STAMFORD, Conn. — The U.S. Postal Service is giving people in Stamford and the rest of Fairifled County the chance to play Santa Claus this year with the return of “Operation Santa” to the state.
The post office will separate the letters to Santa from kids in the area considered to be needy, and allow people to “adopt” a family or child and send them gifts for the holidays, Christine Dugas, a spokesperson for the post office said.
Connecticut post offices stopped participating in the program a few years ago, and decided to bring it back in Stamford, 24 Camp Ave., and Hartford, 141 Weston St., to see what kind of interest there is. Operation Santa is a voluntary program for each post office to participate in.
So far in 2012, only a few letters from needy children have been received. “But it’s still early in the season,” Dugas said, expecting more letters to come in as the holiday approaches.
The letters from children request all sorts of things Dugas said explaining she has seen kids send in pages from magazines, wishing him a Merry Christmas, and asking for things for their parents, among others. “When it comes to Santa letters we get needy, greedy and everything in between,” she said, “They’re entertaining.”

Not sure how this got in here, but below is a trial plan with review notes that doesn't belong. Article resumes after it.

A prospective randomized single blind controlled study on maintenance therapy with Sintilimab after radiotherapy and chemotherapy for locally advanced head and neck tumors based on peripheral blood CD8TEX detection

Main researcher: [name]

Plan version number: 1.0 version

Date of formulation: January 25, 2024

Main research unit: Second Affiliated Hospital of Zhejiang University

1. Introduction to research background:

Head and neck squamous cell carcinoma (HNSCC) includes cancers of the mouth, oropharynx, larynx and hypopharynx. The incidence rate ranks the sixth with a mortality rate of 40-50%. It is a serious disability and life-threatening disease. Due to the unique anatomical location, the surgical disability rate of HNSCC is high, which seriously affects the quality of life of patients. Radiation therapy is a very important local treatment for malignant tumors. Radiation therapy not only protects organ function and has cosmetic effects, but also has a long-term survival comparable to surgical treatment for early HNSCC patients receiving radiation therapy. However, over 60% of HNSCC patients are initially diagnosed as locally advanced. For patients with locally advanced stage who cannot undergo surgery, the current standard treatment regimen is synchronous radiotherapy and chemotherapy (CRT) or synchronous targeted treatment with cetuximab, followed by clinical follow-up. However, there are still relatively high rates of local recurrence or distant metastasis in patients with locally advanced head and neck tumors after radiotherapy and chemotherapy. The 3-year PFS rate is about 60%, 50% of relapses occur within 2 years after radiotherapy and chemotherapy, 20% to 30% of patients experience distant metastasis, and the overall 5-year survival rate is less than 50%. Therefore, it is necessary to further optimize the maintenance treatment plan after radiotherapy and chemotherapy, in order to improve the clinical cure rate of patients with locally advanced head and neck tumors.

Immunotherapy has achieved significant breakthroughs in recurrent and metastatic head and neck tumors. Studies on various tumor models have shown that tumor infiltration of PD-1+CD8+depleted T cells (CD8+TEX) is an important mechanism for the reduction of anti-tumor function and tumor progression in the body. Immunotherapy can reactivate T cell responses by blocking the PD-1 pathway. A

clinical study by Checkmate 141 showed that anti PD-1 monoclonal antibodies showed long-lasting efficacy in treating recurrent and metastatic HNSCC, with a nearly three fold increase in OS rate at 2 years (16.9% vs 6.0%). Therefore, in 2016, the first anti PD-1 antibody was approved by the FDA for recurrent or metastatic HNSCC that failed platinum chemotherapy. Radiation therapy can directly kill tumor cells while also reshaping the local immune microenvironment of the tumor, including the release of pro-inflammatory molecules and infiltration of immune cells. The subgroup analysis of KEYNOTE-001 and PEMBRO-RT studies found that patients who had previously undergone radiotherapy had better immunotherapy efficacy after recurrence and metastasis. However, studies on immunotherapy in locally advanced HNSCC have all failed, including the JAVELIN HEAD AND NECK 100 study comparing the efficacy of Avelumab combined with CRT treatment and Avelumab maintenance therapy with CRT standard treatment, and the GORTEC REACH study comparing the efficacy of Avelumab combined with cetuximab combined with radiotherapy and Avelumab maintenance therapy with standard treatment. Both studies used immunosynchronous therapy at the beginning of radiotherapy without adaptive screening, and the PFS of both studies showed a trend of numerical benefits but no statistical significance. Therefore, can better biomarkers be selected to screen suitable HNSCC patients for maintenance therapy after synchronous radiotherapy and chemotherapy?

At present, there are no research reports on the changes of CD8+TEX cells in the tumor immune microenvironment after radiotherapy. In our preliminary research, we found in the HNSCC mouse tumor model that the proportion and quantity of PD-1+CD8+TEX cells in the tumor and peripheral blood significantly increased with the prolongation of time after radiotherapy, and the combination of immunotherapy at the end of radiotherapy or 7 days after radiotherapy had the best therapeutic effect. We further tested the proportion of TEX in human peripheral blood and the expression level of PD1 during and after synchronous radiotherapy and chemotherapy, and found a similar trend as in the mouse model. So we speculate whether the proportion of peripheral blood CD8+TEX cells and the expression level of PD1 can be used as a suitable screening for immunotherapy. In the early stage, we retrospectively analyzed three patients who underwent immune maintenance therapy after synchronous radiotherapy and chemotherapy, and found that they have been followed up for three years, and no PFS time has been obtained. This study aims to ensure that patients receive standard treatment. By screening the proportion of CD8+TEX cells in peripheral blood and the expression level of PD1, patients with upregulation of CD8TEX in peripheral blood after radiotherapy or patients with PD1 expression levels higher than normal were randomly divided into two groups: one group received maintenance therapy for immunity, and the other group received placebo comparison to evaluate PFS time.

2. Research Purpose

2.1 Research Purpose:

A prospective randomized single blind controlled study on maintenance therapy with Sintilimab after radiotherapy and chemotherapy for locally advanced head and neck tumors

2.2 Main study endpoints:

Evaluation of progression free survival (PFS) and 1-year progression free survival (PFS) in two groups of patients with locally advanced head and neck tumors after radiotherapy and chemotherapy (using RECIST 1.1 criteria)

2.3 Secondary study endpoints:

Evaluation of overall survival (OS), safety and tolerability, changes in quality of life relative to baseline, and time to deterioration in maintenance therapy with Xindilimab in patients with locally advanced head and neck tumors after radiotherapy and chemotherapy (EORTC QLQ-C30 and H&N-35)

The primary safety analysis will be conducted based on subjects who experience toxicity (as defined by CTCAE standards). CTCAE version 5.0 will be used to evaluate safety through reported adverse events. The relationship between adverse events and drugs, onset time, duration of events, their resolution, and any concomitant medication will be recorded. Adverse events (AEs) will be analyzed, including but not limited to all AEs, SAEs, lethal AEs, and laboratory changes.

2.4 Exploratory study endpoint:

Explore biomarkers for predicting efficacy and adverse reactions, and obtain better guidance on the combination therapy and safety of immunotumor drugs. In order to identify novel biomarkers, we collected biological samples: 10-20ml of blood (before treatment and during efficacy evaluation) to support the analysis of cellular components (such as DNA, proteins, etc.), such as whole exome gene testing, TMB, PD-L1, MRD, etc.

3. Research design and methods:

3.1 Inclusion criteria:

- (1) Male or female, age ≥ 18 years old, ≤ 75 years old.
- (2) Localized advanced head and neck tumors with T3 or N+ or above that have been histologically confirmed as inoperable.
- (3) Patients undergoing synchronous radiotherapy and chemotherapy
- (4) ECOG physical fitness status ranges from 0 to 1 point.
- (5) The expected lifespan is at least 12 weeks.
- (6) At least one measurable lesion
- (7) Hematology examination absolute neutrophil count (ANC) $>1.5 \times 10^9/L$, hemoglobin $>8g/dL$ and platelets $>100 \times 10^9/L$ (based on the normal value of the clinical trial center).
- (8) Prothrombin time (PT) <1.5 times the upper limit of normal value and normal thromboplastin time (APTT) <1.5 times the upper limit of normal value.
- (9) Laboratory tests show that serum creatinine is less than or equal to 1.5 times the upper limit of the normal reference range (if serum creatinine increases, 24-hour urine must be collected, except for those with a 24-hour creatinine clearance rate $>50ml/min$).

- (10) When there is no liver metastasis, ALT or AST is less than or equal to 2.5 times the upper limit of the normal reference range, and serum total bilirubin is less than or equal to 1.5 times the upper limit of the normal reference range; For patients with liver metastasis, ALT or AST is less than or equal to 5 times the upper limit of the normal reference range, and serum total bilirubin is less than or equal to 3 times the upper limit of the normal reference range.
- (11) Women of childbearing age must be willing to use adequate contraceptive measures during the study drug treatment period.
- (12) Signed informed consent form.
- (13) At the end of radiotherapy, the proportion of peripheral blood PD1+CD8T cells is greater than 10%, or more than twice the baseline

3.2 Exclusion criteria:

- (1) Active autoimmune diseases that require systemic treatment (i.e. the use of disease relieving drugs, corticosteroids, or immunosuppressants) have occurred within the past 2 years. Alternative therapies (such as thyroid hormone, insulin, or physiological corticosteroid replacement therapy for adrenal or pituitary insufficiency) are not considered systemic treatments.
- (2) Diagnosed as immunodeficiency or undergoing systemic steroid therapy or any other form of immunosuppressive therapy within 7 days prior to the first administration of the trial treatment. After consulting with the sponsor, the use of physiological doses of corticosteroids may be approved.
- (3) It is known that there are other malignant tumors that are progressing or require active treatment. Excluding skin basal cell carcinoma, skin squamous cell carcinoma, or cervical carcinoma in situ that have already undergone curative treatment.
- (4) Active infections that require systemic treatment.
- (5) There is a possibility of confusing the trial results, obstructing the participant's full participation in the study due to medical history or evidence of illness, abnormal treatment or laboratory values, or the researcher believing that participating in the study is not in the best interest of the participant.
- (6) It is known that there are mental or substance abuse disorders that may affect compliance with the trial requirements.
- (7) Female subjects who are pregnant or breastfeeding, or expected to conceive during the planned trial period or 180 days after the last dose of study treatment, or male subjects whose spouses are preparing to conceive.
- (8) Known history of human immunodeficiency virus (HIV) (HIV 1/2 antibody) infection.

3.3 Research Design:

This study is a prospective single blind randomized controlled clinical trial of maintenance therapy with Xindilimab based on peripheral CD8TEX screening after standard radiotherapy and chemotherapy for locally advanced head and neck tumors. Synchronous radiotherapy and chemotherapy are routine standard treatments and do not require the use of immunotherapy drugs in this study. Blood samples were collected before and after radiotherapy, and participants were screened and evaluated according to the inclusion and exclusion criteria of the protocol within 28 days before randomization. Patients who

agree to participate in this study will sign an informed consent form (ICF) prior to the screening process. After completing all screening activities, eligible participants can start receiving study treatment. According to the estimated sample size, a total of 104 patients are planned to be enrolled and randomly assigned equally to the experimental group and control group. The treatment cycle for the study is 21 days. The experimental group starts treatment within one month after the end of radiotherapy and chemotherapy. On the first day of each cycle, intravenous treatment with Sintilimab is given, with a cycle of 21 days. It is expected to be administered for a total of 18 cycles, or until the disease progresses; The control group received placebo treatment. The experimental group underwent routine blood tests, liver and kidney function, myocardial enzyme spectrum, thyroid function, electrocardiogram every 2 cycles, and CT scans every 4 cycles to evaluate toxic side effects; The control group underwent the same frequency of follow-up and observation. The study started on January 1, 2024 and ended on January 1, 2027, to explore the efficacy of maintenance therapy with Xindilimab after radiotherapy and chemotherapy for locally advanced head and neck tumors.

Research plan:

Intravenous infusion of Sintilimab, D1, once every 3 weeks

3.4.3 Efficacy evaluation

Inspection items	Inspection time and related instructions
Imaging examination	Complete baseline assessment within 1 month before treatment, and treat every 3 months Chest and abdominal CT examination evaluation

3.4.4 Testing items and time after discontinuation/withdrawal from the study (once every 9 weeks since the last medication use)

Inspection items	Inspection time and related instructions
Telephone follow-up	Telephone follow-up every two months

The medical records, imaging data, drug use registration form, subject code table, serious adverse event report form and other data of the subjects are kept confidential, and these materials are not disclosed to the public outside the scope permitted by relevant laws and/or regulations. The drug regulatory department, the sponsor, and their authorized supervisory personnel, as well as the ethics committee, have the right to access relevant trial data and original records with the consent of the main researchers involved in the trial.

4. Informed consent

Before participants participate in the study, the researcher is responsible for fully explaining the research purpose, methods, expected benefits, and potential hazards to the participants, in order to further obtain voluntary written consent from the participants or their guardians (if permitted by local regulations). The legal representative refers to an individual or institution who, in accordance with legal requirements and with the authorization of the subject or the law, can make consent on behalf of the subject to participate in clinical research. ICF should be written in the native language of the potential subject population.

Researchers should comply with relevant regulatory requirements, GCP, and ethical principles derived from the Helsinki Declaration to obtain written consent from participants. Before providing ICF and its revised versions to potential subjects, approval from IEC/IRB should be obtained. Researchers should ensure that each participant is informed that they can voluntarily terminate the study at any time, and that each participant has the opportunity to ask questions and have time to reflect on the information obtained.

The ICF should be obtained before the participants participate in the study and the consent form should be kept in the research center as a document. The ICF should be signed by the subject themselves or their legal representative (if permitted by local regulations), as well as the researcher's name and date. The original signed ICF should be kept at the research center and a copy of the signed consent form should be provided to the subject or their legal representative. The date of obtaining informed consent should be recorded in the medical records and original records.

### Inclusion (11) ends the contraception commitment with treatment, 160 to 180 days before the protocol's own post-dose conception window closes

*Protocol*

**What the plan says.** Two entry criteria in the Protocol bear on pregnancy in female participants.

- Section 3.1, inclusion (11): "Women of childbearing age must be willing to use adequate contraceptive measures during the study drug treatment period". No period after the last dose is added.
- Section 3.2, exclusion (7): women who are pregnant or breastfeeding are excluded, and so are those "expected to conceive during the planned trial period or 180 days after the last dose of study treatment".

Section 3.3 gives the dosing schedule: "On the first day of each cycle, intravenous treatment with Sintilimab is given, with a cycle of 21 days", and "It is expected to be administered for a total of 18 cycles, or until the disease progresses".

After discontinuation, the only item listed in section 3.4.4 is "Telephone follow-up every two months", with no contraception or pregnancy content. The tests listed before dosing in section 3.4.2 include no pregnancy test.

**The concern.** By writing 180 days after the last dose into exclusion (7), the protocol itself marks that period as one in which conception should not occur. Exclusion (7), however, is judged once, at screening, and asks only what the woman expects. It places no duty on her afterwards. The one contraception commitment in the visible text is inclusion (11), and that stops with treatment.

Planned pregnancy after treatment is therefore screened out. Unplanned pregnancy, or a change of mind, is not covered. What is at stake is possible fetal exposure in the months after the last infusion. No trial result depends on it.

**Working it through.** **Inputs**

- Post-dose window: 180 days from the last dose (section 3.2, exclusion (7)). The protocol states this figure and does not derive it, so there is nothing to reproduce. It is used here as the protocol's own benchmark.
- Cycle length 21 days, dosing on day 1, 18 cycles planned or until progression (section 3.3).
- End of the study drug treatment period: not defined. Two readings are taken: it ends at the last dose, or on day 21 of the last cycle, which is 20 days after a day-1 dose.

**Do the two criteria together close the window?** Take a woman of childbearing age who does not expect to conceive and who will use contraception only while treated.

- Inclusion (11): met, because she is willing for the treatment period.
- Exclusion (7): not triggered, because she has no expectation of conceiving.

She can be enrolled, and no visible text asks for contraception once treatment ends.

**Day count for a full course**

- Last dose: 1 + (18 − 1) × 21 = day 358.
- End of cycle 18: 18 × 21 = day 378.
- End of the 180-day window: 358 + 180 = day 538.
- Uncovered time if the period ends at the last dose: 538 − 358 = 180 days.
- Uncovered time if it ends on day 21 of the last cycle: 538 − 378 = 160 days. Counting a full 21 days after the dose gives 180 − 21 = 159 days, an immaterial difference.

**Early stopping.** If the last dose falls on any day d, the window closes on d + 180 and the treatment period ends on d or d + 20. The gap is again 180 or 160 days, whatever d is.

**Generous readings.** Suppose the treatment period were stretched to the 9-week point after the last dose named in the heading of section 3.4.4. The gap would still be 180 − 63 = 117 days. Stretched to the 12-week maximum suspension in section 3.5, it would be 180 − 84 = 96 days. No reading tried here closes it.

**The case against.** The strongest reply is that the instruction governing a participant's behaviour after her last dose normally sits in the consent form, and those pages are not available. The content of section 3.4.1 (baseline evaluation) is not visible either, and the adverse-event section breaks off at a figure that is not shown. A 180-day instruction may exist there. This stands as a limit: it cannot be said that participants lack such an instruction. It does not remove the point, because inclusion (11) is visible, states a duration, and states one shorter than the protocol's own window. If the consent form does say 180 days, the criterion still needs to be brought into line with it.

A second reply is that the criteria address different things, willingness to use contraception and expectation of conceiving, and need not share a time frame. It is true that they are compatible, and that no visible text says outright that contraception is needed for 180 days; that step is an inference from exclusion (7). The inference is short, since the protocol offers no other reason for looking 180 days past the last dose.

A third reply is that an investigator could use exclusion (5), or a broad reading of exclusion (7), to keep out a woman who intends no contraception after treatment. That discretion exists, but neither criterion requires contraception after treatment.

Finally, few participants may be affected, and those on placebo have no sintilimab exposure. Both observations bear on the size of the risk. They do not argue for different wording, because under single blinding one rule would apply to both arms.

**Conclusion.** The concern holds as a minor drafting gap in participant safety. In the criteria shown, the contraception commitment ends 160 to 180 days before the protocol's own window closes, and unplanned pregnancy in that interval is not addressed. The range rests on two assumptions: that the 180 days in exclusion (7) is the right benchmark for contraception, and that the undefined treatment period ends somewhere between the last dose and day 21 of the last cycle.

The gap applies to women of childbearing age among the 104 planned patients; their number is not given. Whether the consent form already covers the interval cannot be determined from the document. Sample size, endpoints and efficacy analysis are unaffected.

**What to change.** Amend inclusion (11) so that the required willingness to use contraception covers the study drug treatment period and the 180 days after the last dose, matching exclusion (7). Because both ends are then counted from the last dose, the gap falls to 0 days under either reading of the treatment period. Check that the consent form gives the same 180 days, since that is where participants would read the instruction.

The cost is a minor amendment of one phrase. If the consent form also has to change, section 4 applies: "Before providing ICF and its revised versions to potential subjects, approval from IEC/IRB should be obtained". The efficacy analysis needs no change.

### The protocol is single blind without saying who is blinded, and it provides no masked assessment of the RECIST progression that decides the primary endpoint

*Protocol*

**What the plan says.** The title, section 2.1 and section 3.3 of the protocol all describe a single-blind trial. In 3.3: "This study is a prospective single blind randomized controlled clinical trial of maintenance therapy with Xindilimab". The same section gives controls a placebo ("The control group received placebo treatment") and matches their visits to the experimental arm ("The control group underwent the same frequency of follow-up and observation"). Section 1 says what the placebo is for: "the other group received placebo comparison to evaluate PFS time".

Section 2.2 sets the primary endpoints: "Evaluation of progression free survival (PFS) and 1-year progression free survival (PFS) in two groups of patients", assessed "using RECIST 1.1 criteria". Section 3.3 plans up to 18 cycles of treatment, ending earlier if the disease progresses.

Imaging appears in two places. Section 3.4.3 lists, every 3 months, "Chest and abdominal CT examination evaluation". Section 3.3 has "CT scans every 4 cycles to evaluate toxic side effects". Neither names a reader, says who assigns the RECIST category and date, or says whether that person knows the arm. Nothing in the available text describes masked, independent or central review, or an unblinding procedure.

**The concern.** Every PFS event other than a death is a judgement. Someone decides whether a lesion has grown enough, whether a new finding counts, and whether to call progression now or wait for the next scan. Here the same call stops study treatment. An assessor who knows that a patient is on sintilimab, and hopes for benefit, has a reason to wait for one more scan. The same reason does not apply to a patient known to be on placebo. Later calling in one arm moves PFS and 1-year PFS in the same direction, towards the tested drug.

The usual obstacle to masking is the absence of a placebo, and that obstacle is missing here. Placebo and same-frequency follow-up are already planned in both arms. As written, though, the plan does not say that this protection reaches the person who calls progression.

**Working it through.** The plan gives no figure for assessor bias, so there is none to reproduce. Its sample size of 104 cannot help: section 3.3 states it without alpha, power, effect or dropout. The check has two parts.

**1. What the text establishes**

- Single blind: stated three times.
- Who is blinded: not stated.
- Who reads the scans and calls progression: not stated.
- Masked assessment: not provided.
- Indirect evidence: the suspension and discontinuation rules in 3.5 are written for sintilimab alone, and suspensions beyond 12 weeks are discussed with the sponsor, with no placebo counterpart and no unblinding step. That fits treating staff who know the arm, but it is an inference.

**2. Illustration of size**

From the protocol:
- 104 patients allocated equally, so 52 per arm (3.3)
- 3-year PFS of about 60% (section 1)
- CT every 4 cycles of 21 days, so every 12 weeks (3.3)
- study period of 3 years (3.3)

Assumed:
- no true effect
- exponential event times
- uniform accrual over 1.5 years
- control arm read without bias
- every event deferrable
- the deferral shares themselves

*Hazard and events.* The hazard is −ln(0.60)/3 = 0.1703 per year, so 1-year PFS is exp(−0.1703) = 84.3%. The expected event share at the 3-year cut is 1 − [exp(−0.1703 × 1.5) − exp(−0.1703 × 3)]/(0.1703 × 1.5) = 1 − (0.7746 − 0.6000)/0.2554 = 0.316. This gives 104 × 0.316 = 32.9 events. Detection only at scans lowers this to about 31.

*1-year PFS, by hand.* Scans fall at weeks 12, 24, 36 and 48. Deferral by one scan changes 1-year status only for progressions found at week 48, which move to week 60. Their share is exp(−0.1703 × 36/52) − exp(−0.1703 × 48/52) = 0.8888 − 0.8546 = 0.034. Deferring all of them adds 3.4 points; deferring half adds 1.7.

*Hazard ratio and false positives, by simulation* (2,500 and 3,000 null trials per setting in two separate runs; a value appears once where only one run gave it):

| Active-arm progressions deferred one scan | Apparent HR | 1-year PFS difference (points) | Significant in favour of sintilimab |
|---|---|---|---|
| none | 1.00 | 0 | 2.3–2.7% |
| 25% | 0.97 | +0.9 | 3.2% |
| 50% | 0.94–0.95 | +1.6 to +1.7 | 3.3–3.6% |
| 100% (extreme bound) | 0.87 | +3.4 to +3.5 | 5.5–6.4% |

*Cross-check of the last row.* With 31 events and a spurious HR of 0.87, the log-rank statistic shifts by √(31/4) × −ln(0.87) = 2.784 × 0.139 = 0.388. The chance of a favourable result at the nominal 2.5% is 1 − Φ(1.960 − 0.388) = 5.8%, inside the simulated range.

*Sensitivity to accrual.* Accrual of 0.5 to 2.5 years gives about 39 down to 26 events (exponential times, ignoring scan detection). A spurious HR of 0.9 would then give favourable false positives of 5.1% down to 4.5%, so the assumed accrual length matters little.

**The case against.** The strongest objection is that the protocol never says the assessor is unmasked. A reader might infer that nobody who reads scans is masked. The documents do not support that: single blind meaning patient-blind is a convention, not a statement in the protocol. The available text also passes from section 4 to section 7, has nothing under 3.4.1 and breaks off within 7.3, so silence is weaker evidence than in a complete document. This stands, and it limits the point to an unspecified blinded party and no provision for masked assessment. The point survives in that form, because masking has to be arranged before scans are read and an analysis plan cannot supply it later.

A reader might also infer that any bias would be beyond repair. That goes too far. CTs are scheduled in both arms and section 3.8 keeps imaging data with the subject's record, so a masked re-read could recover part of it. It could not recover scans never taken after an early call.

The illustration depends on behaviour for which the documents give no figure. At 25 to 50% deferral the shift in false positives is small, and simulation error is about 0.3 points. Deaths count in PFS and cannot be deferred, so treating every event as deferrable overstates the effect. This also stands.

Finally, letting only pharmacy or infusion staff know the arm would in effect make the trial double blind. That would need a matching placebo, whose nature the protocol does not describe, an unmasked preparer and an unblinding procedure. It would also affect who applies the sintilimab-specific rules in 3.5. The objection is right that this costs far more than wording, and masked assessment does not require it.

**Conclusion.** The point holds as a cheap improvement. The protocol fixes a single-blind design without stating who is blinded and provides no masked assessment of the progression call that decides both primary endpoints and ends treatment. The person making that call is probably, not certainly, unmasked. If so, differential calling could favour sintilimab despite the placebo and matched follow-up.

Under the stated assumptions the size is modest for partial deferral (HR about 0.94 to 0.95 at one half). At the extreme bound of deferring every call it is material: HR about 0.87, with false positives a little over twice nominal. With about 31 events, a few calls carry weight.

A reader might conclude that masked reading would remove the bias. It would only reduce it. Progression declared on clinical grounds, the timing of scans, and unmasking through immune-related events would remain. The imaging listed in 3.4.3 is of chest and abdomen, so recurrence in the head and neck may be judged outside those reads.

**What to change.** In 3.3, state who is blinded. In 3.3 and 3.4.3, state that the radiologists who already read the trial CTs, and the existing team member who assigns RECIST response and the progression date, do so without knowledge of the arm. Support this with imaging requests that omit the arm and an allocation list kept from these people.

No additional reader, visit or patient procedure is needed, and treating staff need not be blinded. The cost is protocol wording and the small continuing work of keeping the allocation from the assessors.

To “adopt” a letter people have to go to a participating post office and request the letters to Santa, and present a valid photo identification to see them, she said. Then people need to return gifts to that post office. Shipping must be paid for by the donor.
Information from kids and parents writing to Santa will be kept private to the donors, except for first name, gender, and age. Writers have to have a return address on their letter to Santa because, “While he may be able to see you when you’re sleeping and when you’re awake, his helpers don’t,” Dugas said.
Operation Santa is in its 100th year, starting in 1912, with people reading and sending letters back to the children, a release said. People and organizations first began sending gifts through the program in 1940, the release said.